I was always taught that you should respect other people’s cultures. Cultural acceptance is part of military training as well, and was presented in computer based tests and so on since I enlisted. It tried to drive home the idea that one people’s culture is not necessarily better than another people’s, because each culture might work for or have been decided upon by that particular people. I agreed with it for years; after all, what is right for one people isn’t necessarily right for another, right?

After about 5 years in, I found myself working for an army E-6 (Staff Sergeant) who I remember affectionately as Papa Almond. Anyway, he sort of helped me turn that idea around. He wasn’t as big on the idea of cultural acceptance as I was at the time, and the more I thought about it, after considering the plethora of stories he had about his time spent deployed (the Army loves to send its folks to dangerous places and forget they need a break from time to time) my opinion changed.

See, I don’t think there is any obligation to accept someone else’s culture simply because it is their culture. There are things that make sense and things that seem silly or ridiculous that just don’t hurt anyone; these things don’t bother me and I can easily respect those differences. What gets me are the things that go contrary to what I see as a fairly innate moral standard.

Now, anyone who is an atheist (I am not – see my deist post for more details) should logically be able to accept that morality is relative to the culture. After all, it is by nature a subjective concept (sorry if you are religious and believe otherwise – even if morality is dictated by a deity, it is still that deity’s opinion). I accept that my morality is subjective – I base it off my own opinions of what is right and wrong, and center it around the idea that maliciously causing pain (emotional, psychological, or physical) to another person is inherently wrong. It is through this lens that I view other cultures.

I have to admit, much of my opinion was changed on viewing Middle Eastern cultures. After all, as a member of a military engaged in numerous operations in that region, it should be pretty easy to understand that the culture of that region was a primary focus of cultural understanding and acceptance in my training. There are a great many things in Middle Eastern cultures that I respect and even have great fondness for; however, there are aspects and subsets of those cultures that I simply cannot abide and have no care to respect.

The whole tribal mindset throughout much of the region is not without its good points. There is a prevailing feeling of obligation toward generosity and hospitality (obviously not felt by everyone, but not everyone follows all of their cultural mores). I cannot however abide the idea of one entire gender being considered less than the other, or bullshit attempts to justify a claim that they are balanced by showing a few things the “lesser” gender can do that the “greater” one cannot. Honor killings sprung out from this basic idea – that females have less value than males. A man can rape a woman with no consequences in many places in the Middle East; the woman, by contrast, can be punished (violently or otherwise) for extramarital relations about which she had no choice. One of the more egregious punishments meted out upon her is being forced to marry her attacker to retain her “honor”.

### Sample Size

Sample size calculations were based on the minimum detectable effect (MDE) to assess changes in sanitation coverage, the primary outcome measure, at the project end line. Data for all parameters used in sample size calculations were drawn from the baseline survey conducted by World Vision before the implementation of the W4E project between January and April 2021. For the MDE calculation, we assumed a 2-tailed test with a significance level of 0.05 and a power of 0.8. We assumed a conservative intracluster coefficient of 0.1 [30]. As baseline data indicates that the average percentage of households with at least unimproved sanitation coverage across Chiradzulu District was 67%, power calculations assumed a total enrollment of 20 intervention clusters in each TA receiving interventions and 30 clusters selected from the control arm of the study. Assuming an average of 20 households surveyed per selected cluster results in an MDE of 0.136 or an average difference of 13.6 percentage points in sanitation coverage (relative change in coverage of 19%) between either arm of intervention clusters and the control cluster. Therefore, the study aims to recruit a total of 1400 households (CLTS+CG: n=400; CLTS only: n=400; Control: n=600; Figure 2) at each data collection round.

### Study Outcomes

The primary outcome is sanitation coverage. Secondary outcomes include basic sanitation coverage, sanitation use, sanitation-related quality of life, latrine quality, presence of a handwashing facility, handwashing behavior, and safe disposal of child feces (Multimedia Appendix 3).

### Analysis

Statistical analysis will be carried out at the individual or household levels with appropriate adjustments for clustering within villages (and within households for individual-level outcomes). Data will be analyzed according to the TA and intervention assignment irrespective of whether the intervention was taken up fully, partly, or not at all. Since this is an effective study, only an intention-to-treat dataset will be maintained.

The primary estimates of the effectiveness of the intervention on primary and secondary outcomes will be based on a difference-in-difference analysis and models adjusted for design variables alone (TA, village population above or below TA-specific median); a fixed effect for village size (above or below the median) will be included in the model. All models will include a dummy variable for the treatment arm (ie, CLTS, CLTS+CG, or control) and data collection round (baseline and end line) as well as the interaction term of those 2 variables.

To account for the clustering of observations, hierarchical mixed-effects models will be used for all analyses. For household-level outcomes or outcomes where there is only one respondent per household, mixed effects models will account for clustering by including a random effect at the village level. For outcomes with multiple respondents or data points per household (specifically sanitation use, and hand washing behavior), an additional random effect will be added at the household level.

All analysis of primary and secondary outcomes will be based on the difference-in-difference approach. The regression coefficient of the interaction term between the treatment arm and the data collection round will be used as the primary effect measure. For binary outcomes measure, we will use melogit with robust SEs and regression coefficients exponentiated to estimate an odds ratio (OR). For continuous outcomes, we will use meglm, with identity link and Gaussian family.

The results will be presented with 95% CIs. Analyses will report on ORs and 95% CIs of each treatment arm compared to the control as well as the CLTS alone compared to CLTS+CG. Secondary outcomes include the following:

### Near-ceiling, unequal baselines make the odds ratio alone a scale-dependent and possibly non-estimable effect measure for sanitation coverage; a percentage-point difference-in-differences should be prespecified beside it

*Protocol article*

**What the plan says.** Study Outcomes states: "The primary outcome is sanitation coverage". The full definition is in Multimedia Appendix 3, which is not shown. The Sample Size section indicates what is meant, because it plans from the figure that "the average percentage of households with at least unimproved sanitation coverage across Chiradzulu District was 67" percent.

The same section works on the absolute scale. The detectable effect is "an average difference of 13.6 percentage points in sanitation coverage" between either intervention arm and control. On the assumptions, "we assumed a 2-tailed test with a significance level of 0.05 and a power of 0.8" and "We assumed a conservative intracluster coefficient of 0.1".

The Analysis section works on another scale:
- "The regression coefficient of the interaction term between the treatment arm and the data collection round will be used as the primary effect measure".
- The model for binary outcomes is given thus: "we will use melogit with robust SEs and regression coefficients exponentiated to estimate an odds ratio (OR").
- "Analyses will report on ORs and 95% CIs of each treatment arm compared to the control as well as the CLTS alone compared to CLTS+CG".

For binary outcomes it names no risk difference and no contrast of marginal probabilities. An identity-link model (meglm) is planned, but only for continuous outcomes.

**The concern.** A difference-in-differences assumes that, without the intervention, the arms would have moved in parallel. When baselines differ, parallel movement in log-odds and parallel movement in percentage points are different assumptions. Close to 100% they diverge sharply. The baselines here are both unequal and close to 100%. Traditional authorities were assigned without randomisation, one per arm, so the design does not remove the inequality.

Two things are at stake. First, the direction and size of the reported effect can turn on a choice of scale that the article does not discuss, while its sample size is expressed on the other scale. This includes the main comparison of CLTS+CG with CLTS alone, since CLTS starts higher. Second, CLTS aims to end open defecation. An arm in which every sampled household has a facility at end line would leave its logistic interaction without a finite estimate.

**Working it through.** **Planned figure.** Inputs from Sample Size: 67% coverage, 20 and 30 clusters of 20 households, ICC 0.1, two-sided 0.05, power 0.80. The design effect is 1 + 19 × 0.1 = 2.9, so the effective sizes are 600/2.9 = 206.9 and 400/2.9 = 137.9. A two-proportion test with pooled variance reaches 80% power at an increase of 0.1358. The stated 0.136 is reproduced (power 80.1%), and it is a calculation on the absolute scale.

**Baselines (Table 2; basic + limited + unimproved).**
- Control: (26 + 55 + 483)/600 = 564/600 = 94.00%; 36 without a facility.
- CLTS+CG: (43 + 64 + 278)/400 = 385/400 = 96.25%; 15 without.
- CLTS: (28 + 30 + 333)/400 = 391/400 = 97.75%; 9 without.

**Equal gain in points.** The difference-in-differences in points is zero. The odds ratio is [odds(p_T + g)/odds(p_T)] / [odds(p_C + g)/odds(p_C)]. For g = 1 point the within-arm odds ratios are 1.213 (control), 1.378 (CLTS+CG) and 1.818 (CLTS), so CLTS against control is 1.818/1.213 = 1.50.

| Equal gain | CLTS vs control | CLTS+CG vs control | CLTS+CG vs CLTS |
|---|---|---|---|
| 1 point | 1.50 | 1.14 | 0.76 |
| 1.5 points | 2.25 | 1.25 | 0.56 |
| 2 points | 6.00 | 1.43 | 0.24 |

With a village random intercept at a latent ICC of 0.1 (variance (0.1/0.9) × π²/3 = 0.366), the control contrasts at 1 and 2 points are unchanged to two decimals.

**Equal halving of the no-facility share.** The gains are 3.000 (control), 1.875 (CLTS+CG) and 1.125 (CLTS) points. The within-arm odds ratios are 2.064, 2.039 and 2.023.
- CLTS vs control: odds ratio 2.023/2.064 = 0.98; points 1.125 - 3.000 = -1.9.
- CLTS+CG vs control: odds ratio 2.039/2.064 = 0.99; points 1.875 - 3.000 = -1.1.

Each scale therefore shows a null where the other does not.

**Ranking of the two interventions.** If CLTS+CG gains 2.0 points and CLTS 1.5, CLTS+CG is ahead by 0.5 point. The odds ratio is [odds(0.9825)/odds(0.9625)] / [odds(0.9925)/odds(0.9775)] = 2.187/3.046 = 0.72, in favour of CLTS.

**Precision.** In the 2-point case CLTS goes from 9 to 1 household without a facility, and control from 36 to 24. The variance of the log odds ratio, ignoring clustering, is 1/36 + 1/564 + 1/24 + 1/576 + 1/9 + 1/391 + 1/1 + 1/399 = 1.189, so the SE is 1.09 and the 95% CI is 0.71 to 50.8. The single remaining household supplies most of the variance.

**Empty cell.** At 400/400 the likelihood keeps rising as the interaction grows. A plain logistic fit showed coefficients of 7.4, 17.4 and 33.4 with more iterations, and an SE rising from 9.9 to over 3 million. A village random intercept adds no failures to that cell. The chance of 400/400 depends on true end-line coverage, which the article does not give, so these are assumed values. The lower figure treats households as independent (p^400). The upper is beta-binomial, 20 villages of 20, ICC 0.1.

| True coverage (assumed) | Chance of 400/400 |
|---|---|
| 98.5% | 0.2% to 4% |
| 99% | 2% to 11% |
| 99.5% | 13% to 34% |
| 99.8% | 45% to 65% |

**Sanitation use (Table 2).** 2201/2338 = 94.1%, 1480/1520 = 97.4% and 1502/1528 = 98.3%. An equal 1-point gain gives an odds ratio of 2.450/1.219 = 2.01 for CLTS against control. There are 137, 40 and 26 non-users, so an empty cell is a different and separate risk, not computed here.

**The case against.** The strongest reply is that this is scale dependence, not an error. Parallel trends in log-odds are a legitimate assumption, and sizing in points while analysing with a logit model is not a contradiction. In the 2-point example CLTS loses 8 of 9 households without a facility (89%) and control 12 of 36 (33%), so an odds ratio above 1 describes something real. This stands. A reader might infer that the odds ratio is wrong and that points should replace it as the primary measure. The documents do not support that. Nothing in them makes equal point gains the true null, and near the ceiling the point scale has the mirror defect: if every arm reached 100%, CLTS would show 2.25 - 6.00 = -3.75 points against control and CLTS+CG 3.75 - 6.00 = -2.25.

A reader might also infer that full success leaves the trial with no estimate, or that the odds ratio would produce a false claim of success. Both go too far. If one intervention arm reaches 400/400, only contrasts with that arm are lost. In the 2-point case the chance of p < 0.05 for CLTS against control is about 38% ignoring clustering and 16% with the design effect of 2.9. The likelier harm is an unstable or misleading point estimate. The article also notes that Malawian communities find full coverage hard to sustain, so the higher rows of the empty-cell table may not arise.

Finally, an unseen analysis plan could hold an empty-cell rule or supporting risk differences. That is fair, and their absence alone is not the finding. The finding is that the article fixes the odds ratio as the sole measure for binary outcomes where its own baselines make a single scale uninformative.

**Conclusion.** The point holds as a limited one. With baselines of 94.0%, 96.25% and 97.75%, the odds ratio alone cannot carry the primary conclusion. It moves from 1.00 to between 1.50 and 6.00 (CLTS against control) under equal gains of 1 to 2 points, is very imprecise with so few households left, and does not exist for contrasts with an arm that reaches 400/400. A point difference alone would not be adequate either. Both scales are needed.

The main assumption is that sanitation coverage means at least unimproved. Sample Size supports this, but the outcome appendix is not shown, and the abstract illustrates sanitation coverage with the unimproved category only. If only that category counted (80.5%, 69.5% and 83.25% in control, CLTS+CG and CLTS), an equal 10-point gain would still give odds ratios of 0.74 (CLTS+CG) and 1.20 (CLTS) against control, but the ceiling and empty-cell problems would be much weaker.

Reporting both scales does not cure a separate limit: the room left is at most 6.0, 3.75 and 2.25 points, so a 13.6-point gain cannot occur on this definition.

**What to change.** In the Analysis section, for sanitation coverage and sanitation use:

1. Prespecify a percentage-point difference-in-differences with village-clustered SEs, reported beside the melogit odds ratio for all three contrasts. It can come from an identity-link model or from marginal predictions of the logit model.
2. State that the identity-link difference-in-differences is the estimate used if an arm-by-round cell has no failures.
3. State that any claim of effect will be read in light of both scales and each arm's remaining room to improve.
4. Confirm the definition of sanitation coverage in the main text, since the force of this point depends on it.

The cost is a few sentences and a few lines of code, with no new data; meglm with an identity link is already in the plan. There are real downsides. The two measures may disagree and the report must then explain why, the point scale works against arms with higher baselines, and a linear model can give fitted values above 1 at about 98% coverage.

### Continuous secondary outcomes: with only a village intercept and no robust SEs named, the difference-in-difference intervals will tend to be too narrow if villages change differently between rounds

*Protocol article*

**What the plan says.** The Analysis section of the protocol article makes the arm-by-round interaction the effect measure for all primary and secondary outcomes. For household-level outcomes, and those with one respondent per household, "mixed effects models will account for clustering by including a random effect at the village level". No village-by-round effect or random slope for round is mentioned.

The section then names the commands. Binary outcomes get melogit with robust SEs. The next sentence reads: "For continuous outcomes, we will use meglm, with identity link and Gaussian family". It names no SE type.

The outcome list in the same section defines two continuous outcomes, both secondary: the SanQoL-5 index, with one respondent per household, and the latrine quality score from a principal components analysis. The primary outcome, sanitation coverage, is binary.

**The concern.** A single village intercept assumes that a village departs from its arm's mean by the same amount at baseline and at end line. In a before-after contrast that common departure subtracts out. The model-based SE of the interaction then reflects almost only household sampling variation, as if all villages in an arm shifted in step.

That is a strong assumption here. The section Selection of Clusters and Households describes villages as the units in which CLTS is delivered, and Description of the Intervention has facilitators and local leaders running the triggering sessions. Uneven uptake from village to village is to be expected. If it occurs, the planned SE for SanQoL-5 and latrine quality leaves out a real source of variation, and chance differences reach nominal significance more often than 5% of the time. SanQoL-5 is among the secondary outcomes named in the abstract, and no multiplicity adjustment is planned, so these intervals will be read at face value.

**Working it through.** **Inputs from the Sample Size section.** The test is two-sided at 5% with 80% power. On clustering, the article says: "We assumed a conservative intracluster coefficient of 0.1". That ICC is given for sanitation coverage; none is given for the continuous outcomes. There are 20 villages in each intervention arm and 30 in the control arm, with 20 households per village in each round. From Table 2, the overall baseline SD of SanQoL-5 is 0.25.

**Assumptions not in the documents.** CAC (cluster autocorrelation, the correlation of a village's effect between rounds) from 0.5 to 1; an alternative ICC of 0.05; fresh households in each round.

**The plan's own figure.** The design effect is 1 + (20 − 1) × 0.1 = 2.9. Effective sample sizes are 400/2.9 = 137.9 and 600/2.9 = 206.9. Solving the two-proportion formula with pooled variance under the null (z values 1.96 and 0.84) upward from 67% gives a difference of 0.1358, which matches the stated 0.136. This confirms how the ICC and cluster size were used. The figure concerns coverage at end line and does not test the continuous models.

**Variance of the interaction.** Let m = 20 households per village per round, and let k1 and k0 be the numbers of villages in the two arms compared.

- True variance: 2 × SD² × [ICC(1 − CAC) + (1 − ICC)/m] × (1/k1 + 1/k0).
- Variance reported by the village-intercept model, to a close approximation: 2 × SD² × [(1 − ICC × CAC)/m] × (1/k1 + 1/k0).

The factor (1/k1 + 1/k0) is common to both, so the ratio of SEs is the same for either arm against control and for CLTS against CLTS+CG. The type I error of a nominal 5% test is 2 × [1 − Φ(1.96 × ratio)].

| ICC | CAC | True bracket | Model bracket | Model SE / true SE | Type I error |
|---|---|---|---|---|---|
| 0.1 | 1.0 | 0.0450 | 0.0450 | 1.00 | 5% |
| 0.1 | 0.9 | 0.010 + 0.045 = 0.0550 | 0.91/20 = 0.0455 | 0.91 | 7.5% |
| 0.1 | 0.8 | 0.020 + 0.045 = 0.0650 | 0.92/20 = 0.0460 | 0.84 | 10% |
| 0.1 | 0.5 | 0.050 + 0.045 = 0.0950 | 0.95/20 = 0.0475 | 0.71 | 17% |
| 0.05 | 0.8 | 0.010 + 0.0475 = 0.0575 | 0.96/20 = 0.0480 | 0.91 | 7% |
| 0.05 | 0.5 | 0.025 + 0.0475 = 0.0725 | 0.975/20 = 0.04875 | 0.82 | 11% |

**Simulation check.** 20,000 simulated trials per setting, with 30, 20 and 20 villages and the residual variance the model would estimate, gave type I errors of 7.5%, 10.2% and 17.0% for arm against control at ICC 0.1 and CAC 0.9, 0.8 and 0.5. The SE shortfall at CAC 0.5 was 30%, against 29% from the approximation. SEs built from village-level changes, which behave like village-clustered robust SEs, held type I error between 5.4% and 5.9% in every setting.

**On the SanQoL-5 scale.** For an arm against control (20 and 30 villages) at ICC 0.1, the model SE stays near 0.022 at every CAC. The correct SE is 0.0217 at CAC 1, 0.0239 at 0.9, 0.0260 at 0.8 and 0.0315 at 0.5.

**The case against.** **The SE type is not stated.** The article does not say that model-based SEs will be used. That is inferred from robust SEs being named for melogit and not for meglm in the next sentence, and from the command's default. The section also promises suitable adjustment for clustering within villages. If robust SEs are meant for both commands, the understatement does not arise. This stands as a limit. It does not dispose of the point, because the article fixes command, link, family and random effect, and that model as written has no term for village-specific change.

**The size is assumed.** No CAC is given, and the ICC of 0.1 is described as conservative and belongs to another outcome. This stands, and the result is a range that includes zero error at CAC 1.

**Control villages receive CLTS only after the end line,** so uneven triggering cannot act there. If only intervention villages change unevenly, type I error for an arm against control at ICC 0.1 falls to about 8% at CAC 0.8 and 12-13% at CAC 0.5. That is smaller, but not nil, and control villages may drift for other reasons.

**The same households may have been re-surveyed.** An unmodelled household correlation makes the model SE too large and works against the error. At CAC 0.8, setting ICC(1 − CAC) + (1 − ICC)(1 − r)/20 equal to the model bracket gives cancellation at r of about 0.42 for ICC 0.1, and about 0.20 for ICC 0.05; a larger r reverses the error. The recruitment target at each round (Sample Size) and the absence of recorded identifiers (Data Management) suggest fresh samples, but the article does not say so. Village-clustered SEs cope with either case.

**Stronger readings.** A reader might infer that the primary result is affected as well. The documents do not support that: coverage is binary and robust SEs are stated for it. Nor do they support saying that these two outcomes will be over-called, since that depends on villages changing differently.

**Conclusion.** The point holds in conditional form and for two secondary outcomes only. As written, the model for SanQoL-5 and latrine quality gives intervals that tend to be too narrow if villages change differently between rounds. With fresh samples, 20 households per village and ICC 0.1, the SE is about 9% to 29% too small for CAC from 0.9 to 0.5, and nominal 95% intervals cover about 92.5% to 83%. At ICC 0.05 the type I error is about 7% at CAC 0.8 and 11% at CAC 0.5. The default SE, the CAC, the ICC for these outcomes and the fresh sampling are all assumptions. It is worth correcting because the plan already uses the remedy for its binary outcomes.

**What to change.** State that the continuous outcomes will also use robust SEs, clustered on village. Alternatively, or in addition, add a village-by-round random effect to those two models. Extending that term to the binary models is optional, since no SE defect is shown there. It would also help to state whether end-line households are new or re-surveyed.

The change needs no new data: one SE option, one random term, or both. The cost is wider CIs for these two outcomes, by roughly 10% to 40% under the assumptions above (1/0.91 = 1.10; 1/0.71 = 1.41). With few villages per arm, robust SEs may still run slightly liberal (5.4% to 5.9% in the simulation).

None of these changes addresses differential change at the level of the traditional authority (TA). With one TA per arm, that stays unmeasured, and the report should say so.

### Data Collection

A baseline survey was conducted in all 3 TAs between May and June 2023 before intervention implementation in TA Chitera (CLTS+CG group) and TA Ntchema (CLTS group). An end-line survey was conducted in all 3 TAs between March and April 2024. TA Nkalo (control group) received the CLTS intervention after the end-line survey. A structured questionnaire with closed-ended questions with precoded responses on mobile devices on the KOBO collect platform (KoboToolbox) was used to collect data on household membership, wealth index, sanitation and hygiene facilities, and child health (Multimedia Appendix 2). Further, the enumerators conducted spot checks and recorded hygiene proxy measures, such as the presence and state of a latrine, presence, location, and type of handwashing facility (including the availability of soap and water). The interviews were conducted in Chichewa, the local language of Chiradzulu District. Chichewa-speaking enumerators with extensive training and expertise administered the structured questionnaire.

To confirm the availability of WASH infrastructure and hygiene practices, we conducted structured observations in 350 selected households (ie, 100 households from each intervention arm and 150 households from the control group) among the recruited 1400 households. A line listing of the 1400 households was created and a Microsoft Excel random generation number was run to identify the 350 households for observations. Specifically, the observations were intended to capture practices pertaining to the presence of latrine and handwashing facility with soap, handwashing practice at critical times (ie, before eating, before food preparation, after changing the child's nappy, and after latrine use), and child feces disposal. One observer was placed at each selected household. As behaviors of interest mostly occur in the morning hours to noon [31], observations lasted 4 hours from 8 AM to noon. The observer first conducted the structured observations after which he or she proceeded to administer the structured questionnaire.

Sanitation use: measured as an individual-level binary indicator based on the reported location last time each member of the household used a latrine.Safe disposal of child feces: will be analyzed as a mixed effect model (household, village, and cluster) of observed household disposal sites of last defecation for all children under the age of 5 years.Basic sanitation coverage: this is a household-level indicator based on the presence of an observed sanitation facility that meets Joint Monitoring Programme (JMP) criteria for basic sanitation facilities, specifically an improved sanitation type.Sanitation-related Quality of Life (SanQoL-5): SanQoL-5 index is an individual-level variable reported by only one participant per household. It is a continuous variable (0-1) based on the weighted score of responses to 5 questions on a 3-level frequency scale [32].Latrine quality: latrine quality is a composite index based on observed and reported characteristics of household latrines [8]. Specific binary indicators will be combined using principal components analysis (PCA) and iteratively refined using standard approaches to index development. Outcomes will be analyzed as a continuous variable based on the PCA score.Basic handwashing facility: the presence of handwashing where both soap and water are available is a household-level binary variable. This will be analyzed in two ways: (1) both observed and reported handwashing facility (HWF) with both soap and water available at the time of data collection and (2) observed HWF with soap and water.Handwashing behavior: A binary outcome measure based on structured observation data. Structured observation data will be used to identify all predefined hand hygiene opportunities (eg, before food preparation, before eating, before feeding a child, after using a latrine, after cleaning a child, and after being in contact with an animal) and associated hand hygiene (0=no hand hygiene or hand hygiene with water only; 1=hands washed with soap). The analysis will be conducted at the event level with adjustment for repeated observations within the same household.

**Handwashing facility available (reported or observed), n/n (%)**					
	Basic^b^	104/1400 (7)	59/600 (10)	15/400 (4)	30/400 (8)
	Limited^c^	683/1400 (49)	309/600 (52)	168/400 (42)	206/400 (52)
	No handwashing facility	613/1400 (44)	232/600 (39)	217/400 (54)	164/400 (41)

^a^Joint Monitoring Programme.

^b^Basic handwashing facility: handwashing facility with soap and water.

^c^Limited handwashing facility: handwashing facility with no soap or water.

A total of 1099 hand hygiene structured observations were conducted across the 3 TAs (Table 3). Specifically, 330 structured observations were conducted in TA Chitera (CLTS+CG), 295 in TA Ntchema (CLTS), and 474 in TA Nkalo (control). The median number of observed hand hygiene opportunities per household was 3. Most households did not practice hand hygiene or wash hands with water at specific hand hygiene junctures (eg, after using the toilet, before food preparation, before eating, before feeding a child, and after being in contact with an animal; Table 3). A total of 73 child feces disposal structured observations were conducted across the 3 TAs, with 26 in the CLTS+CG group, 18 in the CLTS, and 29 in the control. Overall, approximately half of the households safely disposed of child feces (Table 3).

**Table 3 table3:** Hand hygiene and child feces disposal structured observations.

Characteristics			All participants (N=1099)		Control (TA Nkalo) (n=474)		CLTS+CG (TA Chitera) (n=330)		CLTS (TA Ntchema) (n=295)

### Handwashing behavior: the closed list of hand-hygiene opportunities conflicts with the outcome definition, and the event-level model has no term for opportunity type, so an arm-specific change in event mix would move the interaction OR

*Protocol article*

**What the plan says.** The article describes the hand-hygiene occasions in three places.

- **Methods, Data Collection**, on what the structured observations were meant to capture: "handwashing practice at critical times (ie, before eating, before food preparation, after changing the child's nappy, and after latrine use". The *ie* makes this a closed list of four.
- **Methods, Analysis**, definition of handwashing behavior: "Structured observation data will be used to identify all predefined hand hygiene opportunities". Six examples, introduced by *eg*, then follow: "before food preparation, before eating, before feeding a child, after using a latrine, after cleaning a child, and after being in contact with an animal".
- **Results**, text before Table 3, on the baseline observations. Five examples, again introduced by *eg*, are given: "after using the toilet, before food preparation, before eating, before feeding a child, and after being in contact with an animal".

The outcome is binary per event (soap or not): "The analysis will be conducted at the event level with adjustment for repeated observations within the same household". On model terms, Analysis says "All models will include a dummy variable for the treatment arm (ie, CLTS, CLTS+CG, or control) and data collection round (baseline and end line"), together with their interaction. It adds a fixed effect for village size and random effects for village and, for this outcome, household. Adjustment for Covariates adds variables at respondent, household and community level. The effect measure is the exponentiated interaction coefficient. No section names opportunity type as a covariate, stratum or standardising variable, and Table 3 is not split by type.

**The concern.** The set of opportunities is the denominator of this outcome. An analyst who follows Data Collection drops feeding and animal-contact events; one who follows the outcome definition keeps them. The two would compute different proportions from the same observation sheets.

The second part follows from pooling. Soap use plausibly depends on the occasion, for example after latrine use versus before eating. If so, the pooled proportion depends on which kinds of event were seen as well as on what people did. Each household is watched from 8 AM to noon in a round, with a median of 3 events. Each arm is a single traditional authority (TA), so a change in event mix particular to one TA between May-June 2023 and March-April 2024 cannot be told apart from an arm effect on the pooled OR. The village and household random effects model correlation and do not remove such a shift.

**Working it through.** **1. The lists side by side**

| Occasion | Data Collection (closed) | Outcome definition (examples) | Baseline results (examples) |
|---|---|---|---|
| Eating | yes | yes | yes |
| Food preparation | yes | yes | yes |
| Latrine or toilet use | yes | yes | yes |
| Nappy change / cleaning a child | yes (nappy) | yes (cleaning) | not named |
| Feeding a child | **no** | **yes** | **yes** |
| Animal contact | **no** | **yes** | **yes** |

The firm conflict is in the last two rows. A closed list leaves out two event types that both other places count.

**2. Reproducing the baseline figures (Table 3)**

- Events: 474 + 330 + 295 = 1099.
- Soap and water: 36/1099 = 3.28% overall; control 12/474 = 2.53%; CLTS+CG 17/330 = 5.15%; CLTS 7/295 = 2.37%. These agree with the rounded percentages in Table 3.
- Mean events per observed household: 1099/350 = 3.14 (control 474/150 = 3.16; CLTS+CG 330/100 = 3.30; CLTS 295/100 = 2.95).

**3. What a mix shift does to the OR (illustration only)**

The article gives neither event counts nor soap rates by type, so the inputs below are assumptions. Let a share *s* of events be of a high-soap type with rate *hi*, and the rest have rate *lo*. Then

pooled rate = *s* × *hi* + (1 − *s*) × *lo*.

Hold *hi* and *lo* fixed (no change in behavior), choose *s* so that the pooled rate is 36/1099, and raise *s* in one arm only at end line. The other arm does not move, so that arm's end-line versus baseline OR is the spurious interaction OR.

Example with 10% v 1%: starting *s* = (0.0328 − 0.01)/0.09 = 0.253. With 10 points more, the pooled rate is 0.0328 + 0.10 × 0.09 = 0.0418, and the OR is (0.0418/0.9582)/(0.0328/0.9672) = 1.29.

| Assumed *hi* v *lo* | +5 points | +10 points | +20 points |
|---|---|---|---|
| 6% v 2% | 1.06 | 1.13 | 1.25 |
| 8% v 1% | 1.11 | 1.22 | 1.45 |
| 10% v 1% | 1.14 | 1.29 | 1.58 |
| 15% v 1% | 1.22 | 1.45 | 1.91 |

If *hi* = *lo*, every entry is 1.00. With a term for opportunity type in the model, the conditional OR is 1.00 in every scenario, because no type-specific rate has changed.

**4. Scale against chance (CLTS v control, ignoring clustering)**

Let me be clear: anyone who thinks that it is acceptable (or required) to kill someone for dishonoring you or your family, or that someone should be subjected to more pain and suffering because of something over which they had no choice or control, hasn’t the slightest clue what honor really is. Honor, at its core, is about respect. If you respect someone so little that you would maliciously inflict pain upon them so you can feel better about yourself, then where the hell is your honor?

This is just one of many aspects that I considered about a good portion of Middle Eastern cultures that led me to the understanding that there is a different level of respect for human life between those cultures and my own. Higher cultures must naturally have more respect for human life. If you look throughout history and watch as Western cultures have developed, greater freedoms and more respect for life have come as time passed and those cultures developed. Perhaps this colors my view of what a positive culture should encompass, but this development is in line with my own personal reality.

It is because of all this that I looked at those cultures and decided that yes, I am better than they are. I am morally superior to them, and I don’t feel bad about having that opinion.

I should clarify that I am not speaking about the Middle East in its entirety; there are plenty of individuals, families, societies, etc. across the region that are every bit as moral as I am. I do not judge these people. They are like us – they have hopes and dreams, they want to live in peace and not hurt people or be hurt. They are good people, and they certainly outnumber the immoral people in their midst – the same goes for our own culture.

Immorality may have groundings in psychological development (some people are incapable of considering the feelings of others), but for most people I think it is cultural, and it is most certainly borne of ignorance. Ignorance is the greatest evil in the world. I’m not talking about not knowing, I am talking about not wanting to know – because someone is so cemented in their view that they refuse to see anything to the contrary.

It would be a better world if there were no ignorance, but we all know that isn’t going to happen. The voice of reason speaks calmly and peacefully. The voice of ignorance shouts. Guess which one we hear more?